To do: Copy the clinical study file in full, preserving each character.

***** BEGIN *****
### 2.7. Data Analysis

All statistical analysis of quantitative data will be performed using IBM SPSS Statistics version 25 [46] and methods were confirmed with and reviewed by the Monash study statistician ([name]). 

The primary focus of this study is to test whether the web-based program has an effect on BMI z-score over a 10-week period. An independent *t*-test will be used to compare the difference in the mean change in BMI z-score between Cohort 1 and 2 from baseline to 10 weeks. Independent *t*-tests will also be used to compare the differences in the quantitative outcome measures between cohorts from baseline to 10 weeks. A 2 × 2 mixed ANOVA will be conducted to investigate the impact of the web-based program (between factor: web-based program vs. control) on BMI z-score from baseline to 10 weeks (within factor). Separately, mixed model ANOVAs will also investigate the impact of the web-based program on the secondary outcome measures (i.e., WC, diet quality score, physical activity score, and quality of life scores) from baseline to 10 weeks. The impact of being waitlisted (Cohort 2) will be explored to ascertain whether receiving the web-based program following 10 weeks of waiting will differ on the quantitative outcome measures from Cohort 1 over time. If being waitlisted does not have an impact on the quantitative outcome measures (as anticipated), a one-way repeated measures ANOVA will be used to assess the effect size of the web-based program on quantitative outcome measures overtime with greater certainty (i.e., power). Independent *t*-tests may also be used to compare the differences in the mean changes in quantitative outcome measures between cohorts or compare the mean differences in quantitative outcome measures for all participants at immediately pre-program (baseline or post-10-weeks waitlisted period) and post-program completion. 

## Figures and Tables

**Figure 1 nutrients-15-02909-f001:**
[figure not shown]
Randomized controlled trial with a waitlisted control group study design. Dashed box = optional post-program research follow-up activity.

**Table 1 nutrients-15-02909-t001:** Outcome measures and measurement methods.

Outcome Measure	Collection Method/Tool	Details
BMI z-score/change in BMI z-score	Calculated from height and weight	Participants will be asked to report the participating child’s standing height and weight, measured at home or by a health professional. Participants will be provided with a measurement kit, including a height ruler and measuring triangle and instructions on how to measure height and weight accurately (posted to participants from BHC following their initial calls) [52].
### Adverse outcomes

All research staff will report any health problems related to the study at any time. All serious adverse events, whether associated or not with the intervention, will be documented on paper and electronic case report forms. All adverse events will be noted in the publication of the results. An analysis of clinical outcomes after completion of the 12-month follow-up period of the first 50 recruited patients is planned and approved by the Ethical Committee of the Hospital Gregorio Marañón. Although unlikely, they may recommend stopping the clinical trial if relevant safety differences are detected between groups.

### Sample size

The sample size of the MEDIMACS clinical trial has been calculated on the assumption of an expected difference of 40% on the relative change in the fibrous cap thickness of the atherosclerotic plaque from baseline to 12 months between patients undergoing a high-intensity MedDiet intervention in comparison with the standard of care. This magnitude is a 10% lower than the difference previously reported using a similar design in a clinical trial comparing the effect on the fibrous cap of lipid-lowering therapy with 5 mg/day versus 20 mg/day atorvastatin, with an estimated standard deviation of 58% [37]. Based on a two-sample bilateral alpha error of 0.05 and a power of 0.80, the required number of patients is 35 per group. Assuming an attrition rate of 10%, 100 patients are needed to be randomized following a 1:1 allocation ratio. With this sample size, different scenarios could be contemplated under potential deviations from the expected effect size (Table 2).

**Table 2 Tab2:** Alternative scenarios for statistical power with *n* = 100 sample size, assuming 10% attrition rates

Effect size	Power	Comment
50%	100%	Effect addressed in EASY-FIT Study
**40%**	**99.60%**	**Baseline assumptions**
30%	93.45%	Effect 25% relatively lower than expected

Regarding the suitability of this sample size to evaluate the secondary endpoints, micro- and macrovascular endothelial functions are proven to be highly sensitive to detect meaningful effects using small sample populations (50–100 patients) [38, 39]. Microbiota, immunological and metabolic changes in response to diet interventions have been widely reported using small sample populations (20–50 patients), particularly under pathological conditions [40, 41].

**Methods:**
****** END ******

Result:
### 2.7. Data Analysis

All statistical analysis of quantitative data will be performed using IBM SPSS Statistics version 25 [46] and methods were confirmed with and reviewed by the Monash study statistician ([name]). 

The primary focus of this study is to test whether the web-based program has an effect on BMI z-score over a 10-week period. An independent *t*-test will be used to compare the difference in the mean change in BMI z-score between Cohort 1 and 2 from baseline to 10 weeks. Independent *t*-tests will also be used to compare the differences in the quantitative outcome measures between cohorts from baseline to 10 weeks. A 2 × 2 mixed ANOVA will be conducted to investigate the impact of the web-based program (between factor: web-based program vs. control) on BMI z-score from baseline to 10 weeks (within factor). Separately, mixed model ANOVAs will also investigate the impact of the web-based program on the secondary outcome measures (i.e., WC, diet quality score, physical activity score, and quality of life scores) from baseline to 10 weeks. The impact of being waitlisted (Cohort 2) will be explored to ascertain whether receiving the web-based program following 10 weeks of waiting will differ on the quantitative outcome measures from Cohort 1 over time. If being waitlisted does not have an impact on the quantitative outcome measures (as anticipated), a one-way repeated measures ANOVA will be used to assess the effect size of the web-based program on quantitative outcome measures overtime with greater certainty (i.e., power). Independent *t*-tests may also be used to compare the differences in the mean changes in quantitative outcome measures between cohorts or compare the mean differences in quantitative outcome measures for all participants at immediately pre-program (baseline or post-10-weeks waitlisted period) and post-program completion. 

## Figures and Tables

**Figure 1 nutrients-15-02909-f001:**
[figure not shown]
Randomized controlled trial with a waitlisted control group study design. Dashed box = optional post-program research follow-up activity.

**Table 1 nutrients-15-02909-t001:** Outcome measures and measurement methods.

Outcome Measure	Collection Method/Tool	Details
BMI z-score/change in BMI z-score	Calculated from height and weight	Participants will be asked to report the participating child’s standing height and weight, measured at home or by a health professional. Participants will be provided with a measurement kit, including a height ruler and measuring triangle and instructions on how to measure height and weight accurately (posted to participants from BHC following their initial calls) [52].
### Adverse outcomes

All research staff will report any health problems related to the study at any time. All serious adverse events, whether associated or not with the intervention, will be documented on paper and electronic case report forms. All adverse events will be noted in the publication of the results. An analysis of clinical outcomes after completion of the 12-month follow-up period of the first 50 recruited patients is planned and approved by the Ethical Committee of the Hospital Gregorio Marañón. Although unlikely, they may recommend stopping the clinical trial if relevant safety differences are detected between groups.

### Sample size

The sample size of the MEDIMACS clinical trial has been calculated on the assumption of an expected difference of 40% on the relative change in the fibrous cap thickness of the atherosclerotic plaque from baseline to 12 months between patients undergoing a high-intensity MedDiet intervention in comparison with the standard of care. This magnitude is a 10% lower than the difference previously reported using a similar design in a clinical trial comparing the effect on the fibrous cap of lipid-lowering therapy with 5 mg/day versus 20 mg/day atorvastatin, with an estimated standard deviation of 58% [37]. Based on a two-sample bilateral alpha error of 0.05 and a power of 0.80, the required number of patients is 35 per group. Assuming an attrition rate of 10%, 100 patients are needed to be randomized following a 1:1 allocation ratio. With this sample size, different scenarios could be contemplated under potential deviations from the expected effect size (Table 2).

**Table 2 Tab2:** Alternative scenarios for statistical power with *n* = 100 sample size, assuming 10% attrition rates

Effect size	Power	Comment
50%	100%	Effect addressed in EASY-FIT Study
**40%**	**99.60%**	**Baseline assumptions**
30%	93.45%	Effect 25% relatively lower than expected

Regarding the suitability of this sample size to evaluate the secondary endpoints, micro- and macrovascular endothelial functions are proven to be highly sensitive to detect meaningful effects using small sample populations (50–100 patients) [38, 39]. Microbiota, immunological and metabolic changes in response to diet interventions have been widely reported using small sample populations (20–50 patients), particularly under pathological conditions [40, 41].

**Methods:**